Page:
Online shop owners – don’t neglect accessibility and prepare for European Accessibility Act

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If you own an online shop I really suggest that you make it as accessible as possible. European Accessibility Act will require it from you, but let’s rather think about getting more customers, non-discrimination of people with disabilities and better search engine optimization as the main drivers for making eCommerce accessible.

December and pandemic still on the rise – how to be safe and buy all the gifts? Well online is the simplest way. But not for everybody. Unfortunately a lot of online shops totally neglect digital accessibility. Sure, some may have stuffed the alternative text on images with hundreds of keywords wishing search engines will rank their site higher but that only added to all the clutter some users have to go through before they can even decide to buy something. Then there are all the poor contrasts, modal windows with offers popping-up all the time, notification and cookie modals, giant carousels and hundreds of links and headings that are there because it seems like good search engine optimization advice. Most of it are actually accessibility failures, adding barriers for some users, making usability worse for most of the users. I think we need the online commerce experience improved to be more accessible and usable for all of the users, especially persons with disabilities.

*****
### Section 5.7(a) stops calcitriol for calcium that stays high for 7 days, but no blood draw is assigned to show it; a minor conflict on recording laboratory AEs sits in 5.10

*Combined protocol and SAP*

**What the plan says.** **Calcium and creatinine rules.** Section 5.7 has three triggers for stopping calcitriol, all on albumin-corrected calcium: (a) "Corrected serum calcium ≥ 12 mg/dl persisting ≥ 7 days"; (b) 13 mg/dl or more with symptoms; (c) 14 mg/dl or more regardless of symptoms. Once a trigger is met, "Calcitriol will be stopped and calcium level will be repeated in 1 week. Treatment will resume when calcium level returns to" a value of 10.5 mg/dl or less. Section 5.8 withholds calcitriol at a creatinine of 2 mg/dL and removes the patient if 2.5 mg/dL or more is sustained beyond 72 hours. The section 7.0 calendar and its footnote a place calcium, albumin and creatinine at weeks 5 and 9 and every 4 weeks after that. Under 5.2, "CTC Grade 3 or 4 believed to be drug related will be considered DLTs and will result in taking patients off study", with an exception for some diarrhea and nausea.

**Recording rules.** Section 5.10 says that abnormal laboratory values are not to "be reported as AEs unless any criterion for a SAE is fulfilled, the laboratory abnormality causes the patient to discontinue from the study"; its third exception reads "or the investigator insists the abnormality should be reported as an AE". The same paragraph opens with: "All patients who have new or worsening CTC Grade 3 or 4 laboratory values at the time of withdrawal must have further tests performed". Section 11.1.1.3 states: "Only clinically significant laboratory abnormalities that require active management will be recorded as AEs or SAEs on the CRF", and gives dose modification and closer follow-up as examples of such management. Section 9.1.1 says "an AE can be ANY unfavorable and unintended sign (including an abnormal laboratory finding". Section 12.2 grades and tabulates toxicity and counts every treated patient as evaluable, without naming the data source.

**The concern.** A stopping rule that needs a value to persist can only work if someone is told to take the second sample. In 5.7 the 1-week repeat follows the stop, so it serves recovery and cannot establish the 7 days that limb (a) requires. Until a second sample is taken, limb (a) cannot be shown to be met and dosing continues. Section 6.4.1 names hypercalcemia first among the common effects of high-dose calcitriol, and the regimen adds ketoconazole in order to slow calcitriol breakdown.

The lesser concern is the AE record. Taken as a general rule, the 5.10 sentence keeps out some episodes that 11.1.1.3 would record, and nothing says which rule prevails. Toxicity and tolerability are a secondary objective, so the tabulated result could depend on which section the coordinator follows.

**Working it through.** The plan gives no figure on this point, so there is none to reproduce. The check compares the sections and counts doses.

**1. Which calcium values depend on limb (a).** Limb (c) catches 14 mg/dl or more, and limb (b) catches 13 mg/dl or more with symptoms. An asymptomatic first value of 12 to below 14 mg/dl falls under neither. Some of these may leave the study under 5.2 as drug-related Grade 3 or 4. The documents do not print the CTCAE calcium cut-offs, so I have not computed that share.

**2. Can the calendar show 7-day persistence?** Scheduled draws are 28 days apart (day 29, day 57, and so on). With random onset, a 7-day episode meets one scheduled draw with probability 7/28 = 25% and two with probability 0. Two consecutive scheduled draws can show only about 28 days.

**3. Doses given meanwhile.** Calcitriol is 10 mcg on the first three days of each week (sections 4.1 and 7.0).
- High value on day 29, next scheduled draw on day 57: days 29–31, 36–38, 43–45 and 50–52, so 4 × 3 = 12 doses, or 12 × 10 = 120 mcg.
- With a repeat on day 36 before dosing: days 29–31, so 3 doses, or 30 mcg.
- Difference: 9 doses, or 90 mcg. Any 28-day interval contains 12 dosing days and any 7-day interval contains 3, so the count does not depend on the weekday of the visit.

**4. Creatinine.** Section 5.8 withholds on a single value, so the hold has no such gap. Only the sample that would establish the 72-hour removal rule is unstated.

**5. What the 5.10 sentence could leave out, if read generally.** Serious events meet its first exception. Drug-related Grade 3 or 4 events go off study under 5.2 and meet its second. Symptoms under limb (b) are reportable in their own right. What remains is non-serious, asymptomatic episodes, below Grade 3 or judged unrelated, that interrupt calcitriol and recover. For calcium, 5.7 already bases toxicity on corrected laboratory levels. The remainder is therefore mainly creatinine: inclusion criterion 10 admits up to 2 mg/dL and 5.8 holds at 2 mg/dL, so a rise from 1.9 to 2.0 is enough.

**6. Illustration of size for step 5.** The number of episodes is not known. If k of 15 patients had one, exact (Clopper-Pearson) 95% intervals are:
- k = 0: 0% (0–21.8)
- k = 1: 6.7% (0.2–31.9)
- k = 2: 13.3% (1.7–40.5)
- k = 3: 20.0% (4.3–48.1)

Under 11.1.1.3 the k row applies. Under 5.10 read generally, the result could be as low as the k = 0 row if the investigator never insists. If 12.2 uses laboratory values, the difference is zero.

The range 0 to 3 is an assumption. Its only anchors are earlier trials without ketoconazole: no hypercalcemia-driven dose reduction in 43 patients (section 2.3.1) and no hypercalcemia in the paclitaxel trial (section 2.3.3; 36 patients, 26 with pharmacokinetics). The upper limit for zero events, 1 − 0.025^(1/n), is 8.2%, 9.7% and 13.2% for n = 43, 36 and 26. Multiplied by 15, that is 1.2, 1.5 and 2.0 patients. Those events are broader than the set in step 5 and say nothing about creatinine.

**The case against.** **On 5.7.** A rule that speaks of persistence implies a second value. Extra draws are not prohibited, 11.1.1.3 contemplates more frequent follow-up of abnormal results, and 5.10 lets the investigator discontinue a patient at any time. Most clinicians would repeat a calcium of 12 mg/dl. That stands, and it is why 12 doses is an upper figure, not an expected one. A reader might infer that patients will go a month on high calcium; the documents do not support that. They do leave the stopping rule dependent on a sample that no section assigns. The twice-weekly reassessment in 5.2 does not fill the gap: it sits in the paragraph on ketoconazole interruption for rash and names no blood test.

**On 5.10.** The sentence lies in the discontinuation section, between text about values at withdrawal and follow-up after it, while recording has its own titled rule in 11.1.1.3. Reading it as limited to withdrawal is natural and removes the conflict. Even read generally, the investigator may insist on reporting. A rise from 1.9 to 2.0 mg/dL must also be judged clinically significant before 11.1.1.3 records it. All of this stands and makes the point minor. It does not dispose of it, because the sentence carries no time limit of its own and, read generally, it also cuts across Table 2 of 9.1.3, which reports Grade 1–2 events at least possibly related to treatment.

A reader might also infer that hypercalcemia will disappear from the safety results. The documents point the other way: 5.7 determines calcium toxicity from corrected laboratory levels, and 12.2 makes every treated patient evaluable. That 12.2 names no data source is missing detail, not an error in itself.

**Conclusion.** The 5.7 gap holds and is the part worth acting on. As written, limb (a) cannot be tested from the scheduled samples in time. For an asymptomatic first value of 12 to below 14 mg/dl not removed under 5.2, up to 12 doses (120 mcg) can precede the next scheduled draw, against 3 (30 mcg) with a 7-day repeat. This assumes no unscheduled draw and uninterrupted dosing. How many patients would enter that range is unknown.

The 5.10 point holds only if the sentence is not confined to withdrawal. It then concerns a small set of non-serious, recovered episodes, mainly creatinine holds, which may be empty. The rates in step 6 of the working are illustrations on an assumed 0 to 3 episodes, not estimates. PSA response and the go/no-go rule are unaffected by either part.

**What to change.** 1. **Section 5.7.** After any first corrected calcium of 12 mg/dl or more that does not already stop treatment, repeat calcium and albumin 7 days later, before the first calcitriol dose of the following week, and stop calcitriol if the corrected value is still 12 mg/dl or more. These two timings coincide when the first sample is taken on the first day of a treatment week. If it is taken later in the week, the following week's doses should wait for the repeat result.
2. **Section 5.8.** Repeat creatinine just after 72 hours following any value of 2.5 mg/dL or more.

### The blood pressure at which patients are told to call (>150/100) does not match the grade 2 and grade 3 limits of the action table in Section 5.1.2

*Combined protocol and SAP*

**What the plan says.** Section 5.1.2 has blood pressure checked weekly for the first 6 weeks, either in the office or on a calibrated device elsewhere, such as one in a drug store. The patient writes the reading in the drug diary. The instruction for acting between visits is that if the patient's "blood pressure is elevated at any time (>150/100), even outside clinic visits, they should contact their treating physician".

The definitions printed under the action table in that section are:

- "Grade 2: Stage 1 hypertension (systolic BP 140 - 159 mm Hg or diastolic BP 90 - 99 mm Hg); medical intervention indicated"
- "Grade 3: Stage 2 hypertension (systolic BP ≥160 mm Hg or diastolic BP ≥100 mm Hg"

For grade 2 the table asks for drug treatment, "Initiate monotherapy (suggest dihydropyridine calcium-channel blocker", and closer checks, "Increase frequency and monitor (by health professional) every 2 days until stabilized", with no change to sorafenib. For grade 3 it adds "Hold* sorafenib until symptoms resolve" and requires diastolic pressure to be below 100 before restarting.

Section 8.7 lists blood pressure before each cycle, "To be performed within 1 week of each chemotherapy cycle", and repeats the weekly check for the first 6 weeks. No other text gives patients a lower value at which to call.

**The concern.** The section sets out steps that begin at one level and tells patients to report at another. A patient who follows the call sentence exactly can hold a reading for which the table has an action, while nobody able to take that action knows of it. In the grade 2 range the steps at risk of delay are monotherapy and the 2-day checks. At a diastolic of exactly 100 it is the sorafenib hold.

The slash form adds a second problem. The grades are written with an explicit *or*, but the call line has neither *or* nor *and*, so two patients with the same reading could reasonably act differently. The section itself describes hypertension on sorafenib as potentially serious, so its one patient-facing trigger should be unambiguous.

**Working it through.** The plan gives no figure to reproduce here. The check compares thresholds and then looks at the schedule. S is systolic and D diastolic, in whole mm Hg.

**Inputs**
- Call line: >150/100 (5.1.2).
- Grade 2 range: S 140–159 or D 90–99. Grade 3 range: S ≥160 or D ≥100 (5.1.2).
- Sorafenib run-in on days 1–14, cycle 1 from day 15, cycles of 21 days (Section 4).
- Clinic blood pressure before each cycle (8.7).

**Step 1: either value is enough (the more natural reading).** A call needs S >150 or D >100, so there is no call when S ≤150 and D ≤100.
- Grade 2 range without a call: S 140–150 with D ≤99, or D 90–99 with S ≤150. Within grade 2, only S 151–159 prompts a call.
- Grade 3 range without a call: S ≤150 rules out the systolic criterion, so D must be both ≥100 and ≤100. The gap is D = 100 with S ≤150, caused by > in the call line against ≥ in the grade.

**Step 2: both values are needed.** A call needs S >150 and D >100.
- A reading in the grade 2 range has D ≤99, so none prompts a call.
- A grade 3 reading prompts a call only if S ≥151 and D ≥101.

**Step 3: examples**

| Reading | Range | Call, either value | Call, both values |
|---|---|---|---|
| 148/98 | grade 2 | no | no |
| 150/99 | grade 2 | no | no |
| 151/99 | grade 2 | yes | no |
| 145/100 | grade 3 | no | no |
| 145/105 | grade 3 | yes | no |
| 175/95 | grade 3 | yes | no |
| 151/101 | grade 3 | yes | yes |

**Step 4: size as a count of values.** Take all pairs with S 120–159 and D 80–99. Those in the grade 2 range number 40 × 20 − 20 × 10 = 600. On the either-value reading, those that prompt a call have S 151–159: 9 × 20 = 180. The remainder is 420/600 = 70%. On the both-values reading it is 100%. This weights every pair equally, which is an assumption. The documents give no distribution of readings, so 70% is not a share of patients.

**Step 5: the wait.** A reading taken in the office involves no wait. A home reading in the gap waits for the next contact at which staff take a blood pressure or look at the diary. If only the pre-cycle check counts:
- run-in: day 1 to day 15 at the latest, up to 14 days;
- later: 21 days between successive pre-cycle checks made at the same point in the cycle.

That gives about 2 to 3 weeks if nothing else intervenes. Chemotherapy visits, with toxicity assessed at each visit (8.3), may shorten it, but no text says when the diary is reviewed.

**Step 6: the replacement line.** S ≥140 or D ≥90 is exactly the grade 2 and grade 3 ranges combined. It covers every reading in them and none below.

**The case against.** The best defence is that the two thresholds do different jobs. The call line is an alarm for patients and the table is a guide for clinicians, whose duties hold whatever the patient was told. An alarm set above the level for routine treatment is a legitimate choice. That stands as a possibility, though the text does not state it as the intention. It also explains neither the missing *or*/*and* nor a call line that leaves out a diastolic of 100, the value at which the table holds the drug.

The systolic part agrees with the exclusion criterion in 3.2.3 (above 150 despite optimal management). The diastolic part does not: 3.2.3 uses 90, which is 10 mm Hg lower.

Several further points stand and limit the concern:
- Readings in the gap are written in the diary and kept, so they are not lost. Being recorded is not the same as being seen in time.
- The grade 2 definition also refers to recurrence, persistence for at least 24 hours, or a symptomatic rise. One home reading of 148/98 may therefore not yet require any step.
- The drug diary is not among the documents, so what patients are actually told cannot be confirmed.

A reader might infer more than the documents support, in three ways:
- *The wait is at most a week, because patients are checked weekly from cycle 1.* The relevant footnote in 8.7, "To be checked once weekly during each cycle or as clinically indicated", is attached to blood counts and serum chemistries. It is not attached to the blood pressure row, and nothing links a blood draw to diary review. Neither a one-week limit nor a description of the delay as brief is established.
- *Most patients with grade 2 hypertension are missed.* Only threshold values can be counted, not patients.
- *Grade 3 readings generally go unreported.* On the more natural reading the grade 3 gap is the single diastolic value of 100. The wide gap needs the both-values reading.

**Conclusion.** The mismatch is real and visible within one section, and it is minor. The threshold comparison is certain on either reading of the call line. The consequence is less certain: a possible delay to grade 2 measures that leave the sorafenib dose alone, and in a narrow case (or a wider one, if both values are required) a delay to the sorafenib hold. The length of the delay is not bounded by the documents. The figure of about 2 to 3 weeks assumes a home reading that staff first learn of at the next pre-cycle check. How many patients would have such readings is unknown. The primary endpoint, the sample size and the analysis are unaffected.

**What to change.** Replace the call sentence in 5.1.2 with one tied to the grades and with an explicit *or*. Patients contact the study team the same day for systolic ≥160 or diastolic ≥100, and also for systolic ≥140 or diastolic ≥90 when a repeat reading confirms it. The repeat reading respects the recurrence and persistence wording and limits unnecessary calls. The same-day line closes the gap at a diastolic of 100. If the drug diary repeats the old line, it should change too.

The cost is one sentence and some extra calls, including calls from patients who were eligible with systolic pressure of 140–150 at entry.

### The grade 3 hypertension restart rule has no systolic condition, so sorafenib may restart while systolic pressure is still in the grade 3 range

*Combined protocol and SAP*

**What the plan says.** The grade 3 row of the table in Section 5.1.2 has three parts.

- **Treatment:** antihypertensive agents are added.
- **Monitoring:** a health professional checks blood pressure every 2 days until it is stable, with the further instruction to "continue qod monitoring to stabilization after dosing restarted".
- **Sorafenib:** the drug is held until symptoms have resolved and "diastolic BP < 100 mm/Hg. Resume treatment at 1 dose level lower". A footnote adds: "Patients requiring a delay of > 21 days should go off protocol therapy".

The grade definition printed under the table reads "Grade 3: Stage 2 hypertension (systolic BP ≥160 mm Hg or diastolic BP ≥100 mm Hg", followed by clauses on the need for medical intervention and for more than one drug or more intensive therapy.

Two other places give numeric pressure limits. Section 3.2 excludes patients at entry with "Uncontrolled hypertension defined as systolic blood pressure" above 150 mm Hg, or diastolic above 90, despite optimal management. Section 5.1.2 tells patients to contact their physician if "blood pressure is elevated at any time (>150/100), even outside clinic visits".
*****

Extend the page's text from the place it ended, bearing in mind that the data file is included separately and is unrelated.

Society needs accessible digital experiences, online shopping is one of the most critical

And I am not alone in this thinking, European Union (EU) is already on it. European Accessibility Act (EAA) is getting closer and closer and time is flying by. EU adopted the EAA in June 2019 and member states have to translate and adopt it by June 2022. So that’s like the following summer. Sure, it will take time to enforce it and it is estimated that it will happen in July of 2025, but I would really suggest that site owners start with improving the accessibility of their e-commerce solutions today.